You can improve your luck by working hard, learning from your mistakes and putting yourself out there.

Share story

Very often when successful people look back on their careers, they mention the role that luck played.

Perhaps they entered a new industry on the ground floor while it was still wide open. Perhaps their brother-in-law introduced them to the right person at the right moment. Perhaps they just happened to be on the spot when a lucrative position opened up.

Feeling jealous? Don’t. While we may think of luck exclusively as something that happens “to” people, the fact is that we do have some control over our fortunes, good and bad.

Think about the traits and behaviors of successful — i.e., “lucky” — people. For starters, they tend to work a lot harder than average. They put in the time to become very good at what they do and constantly strive to become even better.

Lucky people do not hide their lights under a bushel. They build and maintain wide and diverse networks (including brothers-in-law). They regularly seek out new experiences and environments. They are always on the lookout for new opportunities, and when they do spot one, they take action to pursue it, even if it involves some risk.

When opportunities don’t pan out, lucky people are willing to shift directions. They aren’t afraid to try something new, seeking advice and input from those who are more experienced and/or knowledgeable. A key characteristic of lucky people is that they are unwilling to give up in the face of failure. Another is that they learn from their mistakes, making a point of changing their approach and behaviors.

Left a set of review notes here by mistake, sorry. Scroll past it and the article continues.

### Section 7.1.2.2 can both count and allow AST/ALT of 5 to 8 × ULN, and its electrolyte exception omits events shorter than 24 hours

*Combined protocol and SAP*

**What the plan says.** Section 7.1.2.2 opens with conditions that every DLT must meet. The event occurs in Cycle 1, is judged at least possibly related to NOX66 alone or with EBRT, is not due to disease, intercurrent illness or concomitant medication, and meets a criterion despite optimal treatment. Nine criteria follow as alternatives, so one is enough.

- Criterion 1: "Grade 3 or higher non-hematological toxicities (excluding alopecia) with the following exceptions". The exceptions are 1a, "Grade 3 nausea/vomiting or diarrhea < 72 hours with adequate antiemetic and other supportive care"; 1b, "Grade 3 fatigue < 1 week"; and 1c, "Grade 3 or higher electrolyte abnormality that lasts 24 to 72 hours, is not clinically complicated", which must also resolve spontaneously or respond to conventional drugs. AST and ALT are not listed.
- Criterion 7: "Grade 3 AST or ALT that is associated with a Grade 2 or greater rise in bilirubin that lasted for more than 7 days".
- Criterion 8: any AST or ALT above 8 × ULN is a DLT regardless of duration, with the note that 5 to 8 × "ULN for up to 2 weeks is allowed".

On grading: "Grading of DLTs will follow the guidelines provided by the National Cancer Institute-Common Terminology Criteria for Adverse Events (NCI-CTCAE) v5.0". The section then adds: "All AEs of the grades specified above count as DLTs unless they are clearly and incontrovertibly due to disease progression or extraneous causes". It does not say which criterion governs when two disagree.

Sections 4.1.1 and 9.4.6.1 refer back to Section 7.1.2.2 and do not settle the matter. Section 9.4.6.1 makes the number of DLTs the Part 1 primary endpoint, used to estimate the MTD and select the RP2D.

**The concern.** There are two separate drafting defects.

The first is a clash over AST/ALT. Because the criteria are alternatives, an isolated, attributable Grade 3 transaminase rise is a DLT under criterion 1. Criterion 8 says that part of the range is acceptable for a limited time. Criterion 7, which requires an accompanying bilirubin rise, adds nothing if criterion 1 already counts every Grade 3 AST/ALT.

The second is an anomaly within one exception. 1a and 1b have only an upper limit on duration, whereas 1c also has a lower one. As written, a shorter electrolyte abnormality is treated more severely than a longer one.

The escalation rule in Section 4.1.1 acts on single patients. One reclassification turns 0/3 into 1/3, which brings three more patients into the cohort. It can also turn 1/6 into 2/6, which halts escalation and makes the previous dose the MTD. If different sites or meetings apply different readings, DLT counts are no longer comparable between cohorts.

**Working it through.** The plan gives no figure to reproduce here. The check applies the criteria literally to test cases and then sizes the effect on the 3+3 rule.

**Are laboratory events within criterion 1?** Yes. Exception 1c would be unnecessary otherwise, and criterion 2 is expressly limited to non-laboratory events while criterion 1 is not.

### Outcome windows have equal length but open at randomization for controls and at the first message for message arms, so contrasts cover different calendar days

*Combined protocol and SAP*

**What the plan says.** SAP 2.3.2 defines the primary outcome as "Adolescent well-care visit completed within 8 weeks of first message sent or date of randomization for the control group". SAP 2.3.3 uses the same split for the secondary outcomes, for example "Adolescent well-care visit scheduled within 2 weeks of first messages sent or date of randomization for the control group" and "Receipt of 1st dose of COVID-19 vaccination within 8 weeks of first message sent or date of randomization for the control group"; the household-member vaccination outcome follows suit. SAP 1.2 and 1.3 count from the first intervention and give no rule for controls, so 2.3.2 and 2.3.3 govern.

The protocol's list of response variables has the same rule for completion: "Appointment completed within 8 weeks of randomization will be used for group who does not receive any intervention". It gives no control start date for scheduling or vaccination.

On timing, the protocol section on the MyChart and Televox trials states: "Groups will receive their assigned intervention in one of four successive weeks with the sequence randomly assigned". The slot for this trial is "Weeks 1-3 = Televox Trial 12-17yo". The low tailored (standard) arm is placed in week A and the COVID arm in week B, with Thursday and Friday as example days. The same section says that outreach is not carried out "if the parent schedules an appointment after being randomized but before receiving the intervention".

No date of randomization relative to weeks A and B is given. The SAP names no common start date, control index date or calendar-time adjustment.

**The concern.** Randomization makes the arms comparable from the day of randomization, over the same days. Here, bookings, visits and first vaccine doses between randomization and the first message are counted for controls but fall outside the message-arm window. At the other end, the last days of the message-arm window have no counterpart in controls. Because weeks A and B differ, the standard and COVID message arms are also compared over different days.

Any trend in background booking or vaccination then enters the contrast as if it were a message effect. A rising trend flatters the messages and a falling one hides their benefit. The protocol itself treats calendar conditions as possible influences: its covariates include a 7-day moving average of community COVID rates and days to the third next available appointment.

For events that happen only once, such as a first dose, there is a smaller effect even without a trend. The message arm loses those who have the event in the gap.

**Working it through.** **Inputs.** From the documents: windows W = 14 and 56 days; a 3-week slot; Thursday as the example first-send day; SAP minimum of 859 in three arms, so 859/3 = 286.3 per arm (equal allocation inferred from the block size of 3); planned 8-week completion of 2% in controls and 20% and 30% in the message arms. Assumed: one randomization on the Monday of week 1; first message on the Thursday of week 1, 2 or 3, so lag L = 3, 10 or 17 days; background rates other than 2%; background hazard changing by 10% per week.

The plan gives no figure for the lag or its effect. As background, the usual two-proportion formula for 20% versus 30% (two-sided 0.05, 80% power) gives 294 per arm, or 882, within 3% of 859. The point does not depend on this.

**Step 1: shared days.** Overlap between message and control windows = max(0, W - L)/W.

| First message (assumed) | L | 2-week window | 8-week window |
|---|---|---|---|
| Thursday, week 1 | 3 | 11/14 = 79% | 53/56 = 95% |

In fact, successful people (lucky people) fail more often than unlucky people, because they try many things. Trying many things ups their chance of succeeding at any one of them. You could even say that failure is an essential component of success.

If this is starting to sound less like “luck” and more like “hard work,” then you are definitely catching on. Lucky people don’t just sit around waiting for good things to happen to them, they go out and hunt them down. (Later, when they do succeed, people tell them, “You’re so lucky.”) Whoever it was who said, “The harder I work, the luckier I get,” had it exactly right.

So why leave your success to chance? You can work hard and get lucky.

Karen Burns is the author of The Amazing Adventures of Working Girl: Real-Life Career Advice You Can Actually Use. Email her at wg@karenburnsworkinggirl.com.